• Dennis Schroder has played very good basketball over the last two games. Mostly defensively in Game 2 and mostly offensively in Game 3. I don't know that the Celtics are on the right side of their risk/reward calculation re: hitting and baiting Schroder. Sure, you might wind him up enough to retaliate or make a few bad decisions with the ball in his hands in the short-term, but if he gets going you've got no one who can stay in front of him and all of a sudden Teague is the second-best point guard the Hawks have that night. Schroder may frustrate the Hawks, but they love him cooking more than you hate him chirping and a good Schroder game elevates whatever marginal teamwork value exists from an adrenalized boost of fraternal feelings about a common opponent.
  • Marcus Smart's block on Horford in transition makes his flopping, sloppy execution (MARCUS SMART CANNOT CONCENTRATE LONG ENOUGH TO GUARD KYLE KORVER), and poor shot selection even more frustrating. It would be a shame if Smart never becomes more than a high-energy Josh Smith with a worse offensive game.
  • Mike Scott continues to play fine-to-good basketball in this series, though committing a lane violation when Korver is at the line to complete a Crawford to tie the game is a maddening demerit.
  • Mike Muscala continues to show why his consistency led to him falling out of the rotation again this season. He offers consistently strong defense and ineffective offense. His spacing and movement on offense is theoretically sound but consistently less productive than you want. He's not a Pero Antic-level defensive savant, so he needs to figure out how to get the ball in the basket without turning it over. (Career 57% TS% and 33% from three though, so maybe the inconsistent minutes are fooling my puny human brain.)
  • It's a toss up on who provided emptier minutes between Tim Hardaway, Jr. and Kirk Hinrich. Which is less of a surprise than Budenholzer playing them a combined six minutes in a competitive game when the Hawks last played on Tuesday. If close, road playoff games don't warrant playing your handful of best players 36+ minutes, then what are we all doing here?

Sunday, April 17, 2016

Brad Stevens Has Matchup Problems

There are only so many out of bounds plays Brad Stevens will have the opportunity to call. The Celtics have to figure out a way to get stops because they have to get transition opportunities to score with any sort of efficiency. If anyone other than Isaiah Thomas is dribbling, they look like a college offense and even Thomas was, at times, reduced to throwing himself into the nearest defender and hoping for a referee to bail him out.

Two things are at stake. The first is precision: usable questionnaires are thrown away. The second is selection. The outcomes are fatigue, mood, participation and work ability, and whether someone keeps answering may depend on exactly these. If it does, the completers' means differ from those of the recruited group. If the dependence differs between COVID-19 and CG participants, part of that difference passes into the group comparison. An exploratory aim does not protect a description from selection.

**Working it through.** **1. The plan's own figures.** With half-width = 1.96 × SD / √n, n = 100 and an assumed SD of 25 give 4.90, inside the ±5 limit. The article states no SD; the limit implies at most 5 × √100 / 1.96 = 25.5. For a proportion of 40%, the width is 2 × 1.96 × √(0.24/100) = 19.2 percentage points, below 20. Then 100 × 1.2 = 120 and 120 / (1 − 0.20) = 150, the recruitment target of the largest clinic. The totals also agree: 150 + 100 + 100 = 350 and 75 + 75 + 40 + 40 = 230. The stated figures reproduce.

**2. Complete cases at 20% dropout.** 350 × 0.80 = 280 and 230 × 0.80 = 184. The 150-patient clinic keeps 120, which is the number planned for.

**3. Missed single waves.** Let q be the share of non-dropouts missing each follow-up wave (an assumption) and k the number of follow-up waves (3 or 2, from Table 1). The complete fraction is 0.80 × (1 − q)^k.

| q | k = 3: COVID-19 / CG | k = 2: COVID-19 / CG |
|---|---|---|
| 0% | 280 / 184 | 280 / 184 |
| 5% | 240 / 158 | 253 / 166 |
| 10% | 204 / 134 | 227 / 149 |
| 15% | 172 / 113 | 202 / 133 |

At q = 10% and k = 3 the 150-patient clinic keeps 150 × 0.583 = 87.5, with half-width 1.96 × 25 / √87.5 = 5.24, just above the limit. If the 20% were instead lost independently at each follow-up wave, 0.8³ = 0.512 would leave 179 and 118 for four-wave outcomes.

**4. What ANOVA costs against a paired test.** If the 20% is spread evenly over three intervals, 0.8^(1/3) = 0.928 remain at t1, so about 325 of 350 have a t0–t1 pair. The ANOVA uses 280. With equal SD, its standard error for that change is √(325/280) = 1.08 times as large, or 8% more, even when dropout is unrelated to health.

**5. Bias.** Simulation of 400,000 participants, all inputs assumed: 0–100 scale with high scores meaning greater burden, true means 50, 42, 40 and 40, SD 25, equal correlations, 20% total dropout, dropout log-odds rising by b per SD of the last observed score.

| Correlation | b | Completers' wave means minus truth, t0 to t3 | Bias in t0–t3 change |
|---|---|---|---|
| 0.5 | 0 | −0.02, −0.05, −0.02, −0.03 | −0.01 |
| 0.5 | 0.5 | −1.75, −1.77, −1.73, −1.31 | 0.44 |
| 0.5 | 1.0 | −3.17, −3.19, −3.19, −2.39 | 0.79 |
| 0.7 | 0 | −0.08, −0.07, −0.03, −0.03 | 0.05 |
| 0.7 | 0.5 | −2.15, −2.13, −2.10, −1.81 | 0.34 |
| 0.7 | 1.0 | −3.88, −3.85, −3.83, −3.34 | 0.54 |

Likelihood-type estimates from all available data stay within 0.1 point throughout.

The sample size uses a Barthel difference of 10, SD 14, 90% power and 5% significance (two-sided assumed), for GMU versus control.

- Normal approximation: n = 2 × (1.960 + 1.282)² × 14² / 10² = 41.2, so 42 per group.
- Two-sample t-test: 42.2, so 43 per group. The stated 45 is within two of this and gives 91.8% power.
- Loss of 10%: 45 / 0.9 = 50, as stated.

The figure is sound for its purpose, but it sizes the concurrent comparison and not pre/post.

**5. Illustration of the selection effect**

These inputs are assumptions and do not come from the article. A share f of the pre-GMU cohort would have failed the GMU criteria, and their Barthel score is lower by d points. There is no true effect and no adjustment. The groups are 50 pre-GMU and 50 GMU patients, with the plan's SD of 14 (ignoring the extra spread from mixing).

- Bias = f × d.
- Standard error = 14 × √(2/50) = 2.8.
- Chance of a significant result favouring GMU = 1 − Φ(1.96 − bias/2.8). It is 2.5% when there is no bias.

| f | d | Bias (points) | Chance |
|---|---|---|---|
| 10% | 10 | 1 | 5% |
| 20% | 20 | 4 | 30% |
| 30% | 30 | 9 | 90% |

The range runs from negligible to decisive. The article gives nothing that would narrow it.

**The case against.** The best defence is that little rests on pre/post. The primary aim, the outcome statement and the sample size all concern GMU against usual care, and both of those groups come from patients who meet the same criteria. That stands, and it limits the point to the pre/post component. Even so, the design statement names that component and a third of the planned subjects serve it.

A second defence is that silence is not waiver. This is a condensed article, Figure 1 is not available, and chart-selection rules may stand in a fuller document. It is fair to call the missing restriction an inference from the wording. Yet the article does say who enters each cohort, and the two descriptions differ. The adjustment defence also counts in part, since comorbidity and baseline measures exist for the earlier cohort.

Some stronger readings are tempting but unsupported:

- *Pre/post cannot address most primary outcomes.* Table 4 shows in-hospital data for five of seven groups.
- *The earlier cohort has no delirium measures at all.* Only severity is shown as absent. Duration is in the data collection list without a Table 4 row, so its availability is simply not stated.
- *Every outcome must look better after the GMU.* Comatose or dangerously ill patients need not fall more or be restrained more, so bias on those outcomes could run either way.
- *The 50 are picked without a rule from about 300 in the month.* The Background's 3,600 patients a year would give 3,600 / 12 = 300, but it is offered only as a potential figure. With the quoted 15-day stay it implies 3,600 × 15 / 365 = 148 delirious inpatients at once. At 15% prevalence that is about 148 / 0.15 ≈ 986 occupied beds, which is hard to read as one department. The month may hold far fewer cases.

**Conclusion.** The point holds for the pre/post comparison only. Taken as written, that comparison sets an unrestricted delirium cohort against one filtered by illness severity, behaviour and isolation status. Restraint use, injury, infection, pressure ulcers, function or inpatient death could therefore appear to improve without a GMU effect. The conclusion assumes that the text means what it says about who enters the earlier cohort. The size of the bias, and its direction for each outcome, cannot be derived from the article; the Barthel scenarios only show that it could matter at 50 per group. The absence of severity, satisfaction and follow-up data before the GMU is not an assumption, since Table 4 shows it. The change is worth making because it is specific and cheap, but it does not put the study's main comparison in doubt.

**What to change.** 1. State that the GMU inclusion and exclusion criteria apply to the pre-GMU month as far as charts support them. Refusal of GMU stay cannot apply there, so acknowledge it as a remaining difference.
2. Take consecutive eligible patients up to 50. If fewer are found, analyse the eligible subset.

The Celtics were probably fortunate to give up only 102 points. You can maybe wave away the totality of sending the Hawks to the free throw line 35 times through references to late-game intentional fouling and referees with very inconsistent views on allowable contact, but the Celtics don't typically play defense without fouling. They have to be aggressive to force turnovers at their preferred rate. And I don't think you can sell any of the favored narratives used to pretend defenses have a significant influence on single-game three-point percentage. The Hawks 27 three-point attempts were generally taken by the players the Hawks want taking three-pointers, they weren't unduly contested, and they didn't overwhelmingly occur late in the shot clock. 

I don't know what Stevens can do differently, given his personnel, to force the Hawks into lower-percentage field goal attempts. Even hoping the Hawks continue to miss shots is extra cold comfort when you've just let the Atlanta Hawks (the Atlanta Hawks!) grab 27% of their misses. That's an indictment of either your execution or your talent. Amir Johnson is, and always has been, a good player but Millsap and Horford are better than he is at everything he's good at. Stevens showed little interest in playing Kelly Olynyk significant minutes. Jonas Jerebko can only hope to out-Mike Scott Mike Scott*. Jared Sullinger? You can't expect a fat guy with a terrible haircut to accomplish anything substantial against Al Horford.

*Mike Scott played as well as you could hope, more than making up for Dennis Schroder's disappointingly passive play to give the Hawks a crucial seventh contributor. Scott also passed Schroder as the Hawk most likely to take a swing at Marcus Smart. Speaking of, I thought Smart, despite being +6 for the game, offers the greatest hope for improvement for the Celtics in Game 2 and beyond simply by not taking six three-pointers again and showing better assignment discipline when asked to guard Korver.

It's widely recognized going small helps the Celtics less against the Hawks than it does against most teams because the Hawks, since Tiago Splitter was lost for the season, already play 5 out all the time. Going small has less positive impact when Jae Crowder appears incapable of keeping Jeff Teague in front of him. Stevens can't even hide Isaiah Thomas on Kent Bazemore if Bazemore moves without the ball because Thomas will get caught ball-watching. 

All the Celtics guards and wings (with the exception of the now, sadly absent, Avery Bradley) are drawn to the ball, leaving them susceptible to quick, constant, and sound ball and player movement. Which is understandable, given that I started this by talking about how they have to create transition opportunities to score consistently. Such is the stress of being a good team confronting a challenge directed squarely at what you believe makes you good. 

To their credit, there's almost no chance that any doubt the Hawks create for the Celtics will adversely effect Boston's level of effort. Which forces the Hawks to apply relentless pressure to make the Celtics crack the only place they will, the only place that matters: the scoreboard.